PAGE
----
Pothole damage to vehicles costs Scots taxpayers nearly £1,000 per day

SCOTTISH councils are paying tens of thousands of pounds a year to motorists whose vehicles have been damaged by potholes, according to new figures.

Over the past five years almost £1.8 million has been paid out in compensation by local authorities – with figures rising sharply following the damage caused by last year’s severe weather.

Scottish Conservatives, who revealed the figures following a Freedom of Information request, said the numbers were “astonishing” and called for urgent action to improve the condition of Scotland’s roads.

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The data shows that Scottish local authorities paid out a total of £1,738,966 in compensation for pothole damage between 2006-07 and 2010-11. The country's largest local authority, Glasgow City Council, topped the list with pay-outs amounting to £355,530.

The amount it has handed over has risen in recent years, hitting a high of more than £197,000 in 2010-11. By comparison, the same council paid out just under £20,000 in 2007-08.

Edinburgh City Council's five-year compensation total stands at £188,331. In 2010-11 it paid out £21,964, compared with almost £78,000 in 2006/07.

South Lanarkshire and Aberdeen Councils also found their five-year bills reached six figures, at £215,473 and £114,780 respectively.

According to the figures, Western Isles Council has made no pothole damage pay-outs over the last five years.

Deputy leader of the Scottish Conservatives, Jackson Carlaw MSP, said: “This is an astonishing level of compensation paid out by local authorities in Scotland to motorists and the £2 million bill is just the tip of the iceberg as there will be many motorists who won’t have claimed for damage from their local authorities.

“Furthermore, the compensation bill is only part of the cost of dealing with the claims as councils will spend vast sums of time and money dealing with each individual claim.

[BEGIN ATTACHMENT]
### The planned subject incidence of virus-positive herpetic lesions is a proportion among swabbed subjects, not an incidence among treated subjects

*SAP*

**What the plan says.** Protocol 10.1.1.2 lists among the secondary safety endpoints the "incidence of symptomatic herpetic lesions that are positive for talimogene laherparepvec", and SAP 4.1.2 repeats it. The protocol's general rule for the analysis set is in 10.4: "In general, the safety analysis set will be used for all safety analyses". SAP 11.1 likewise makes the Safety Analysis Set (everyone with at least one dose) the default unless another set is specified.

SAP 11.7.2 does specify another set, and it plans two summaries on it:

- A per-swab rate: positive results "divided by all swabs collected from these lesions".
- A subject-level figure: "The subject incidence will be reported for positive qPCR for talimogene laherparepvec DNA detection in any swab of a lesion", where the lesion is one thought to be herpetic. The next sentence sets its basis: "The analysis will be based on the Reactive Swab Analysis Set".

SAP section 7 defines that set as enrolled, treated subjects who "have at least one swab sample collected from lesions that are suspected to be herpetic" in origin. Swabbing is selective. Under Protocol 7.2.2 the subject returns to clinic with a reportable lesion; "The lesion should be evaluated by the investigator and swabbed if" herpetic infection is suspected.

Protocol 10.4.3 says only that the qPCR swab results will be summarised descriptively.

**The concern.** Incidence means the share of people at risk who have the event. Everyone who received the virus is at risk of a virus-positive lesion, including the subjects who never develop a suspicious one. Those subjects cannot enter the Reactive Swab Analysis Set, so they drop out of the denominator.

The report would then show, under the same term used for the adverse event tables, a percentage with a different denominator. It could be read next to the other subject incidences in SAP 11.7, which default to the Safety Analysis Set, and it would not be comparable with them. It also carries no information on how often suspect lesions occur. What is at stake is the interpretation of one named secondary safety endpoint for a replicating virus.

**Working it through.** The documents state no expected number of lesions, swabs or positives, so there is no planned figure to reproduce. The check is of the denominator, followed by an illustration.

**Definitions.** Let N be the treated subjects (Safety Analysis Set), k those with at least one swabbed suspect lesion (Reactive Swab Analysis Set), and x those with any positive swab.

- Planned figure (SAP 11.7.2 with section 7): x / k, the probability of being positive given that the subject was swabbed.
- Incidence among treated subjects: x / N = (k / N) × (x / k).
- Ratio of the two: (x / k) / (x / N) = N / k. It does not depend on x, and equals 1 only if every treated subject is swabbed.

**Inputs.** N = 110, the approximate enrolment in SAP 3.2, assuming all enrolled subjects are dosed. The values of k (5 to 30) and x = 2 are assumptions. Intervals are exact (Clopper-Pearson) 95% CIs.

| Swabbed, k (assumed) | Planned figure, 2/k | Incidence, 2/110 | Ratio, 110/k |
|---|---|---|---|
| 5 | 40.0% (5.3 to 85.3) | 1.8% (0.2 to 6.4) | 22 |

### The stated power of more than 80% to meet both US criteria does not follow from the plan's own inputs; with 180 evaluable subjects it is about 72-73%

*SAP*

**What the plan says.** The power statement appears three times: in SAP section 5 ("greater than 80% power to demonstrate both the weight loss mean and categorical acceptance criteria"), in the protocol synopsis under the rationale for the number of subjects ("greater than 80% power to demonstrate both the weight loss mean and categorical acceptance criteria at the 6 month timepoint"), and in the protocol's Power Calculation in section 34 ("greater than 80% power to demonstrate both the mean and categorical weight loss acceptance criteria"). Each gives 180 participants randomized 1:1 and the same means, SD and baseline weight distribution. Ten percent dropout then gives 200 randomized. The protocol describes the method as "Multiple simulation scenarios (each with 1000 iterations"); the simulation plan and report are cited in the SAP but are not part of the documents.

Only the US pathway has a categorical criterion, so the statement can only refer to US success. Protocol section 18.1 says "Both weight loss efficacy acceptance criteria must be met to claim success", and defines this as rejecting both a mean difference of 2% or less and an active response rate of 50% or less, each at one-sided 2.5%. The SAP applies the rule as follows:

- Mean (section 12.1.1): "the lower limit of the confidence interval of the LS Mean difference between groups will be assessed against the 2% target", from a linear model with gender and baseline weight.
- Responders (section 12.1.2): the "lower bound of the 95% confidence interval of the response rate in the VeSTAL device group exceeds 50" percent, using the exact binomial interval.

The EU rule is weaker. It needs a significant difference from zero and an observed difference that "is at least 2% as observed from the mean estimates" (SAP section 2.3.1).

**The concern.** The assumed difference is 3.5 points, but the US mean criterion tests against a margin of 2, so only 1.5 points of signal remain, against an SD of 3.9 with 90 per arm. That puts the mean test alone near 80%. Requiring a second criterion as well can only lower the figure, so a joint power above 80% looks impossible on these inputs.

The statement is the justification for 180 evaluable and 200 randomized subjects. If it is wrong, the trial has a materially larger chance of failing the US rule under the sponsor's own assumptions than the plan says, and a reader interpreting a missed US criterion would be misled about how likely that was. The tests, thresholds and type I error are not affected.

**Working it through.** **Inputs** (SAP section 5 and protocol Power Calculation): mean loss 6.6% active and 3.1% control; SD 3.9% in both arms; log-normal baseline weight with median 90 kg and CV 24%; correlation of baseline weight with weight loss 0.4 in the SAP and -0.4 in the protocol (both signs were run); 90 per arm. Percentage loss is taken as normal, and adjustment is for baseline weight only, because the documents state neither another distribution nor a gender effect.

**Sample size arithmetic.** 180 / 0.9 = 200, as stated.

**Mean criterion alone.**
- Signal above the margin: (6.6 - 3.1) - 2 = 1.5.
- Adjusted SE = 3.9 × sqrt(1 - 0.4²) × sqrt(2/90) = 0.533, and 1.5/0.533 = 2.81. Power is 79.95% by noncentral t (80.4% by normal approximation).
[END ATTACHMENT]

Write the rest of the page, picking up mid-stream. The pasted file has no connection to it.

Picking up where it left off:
“The shocking state of our roads is a reality that every motorist and councillor knows only too well and that is why we proposed a Road Maintenance Fund in the recent Scottish elections to help fix the problem.”

Tim Shallcross, head of technical advice for the Institute of Advanced Motorists, said repairing damage to cars was a costly way of tackling the pothole problem.

“The average cost of repairing a pothole is around £50, while a single compensation claim will typically run into hundreds – and far more if someone is injured,” he said.

“The £1.8m paid in compensation could have repaired 36,000 potholes, making Scotland’s roads safer and preventing further damage to the roads.

“All authorities must review this unnecessary waste of resources and adopt sensible policies for preventative road maintenance and prompt repair.”

A spokeswoman for Transport Scotland said: “Our routine and winter budget for next year is £68.5m – an 11 per cent increase on the previous year, which will help improve winter maintenance of the network.

“Total road maintenance funding for 2012-13 is £146m – an increase of 13 per cent on this year.

“We will continue to maintain and safely operate our trunk roads and motorways with an extensive programme of works, investing a total of £700m over the spending review period."